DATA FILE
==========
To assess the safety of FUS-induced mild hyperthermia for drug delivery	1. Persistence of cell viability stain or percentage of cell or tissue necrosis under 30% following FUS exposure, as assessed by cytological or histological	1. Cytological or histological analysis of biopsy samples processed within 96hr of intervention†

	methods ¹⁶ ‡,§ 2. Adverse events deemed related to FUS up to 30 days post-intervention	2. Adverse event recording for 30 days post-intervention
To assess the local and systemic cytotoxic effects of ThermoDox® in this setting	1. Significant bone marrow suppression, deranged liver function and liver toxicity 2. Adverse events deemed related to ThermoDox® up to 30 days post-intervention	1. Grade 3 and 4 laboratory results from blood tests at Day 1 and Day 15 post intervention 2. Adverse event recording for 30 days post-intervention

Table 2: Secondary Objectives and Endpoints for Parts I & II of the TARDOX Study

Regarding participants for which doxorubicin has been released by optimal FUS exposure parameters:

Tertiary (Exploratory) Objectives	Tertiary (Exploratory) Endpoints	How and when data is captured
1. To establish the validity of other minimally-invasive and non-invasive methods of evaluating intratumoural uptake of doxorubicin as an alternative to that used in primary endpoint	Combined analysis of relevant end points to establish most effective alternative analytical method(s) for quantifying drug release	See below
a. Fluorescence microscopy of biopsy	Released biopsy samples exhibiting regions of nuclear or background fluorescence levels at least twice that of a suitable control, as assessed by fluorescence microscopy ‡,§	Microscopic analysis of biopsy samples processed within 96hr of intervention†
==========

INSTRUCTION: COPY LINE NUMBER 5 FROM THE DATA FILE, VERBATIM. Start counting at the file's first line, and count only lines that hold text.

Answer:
Regarding participants for which doxorubicin has been released by optimal FUS exposure parameters: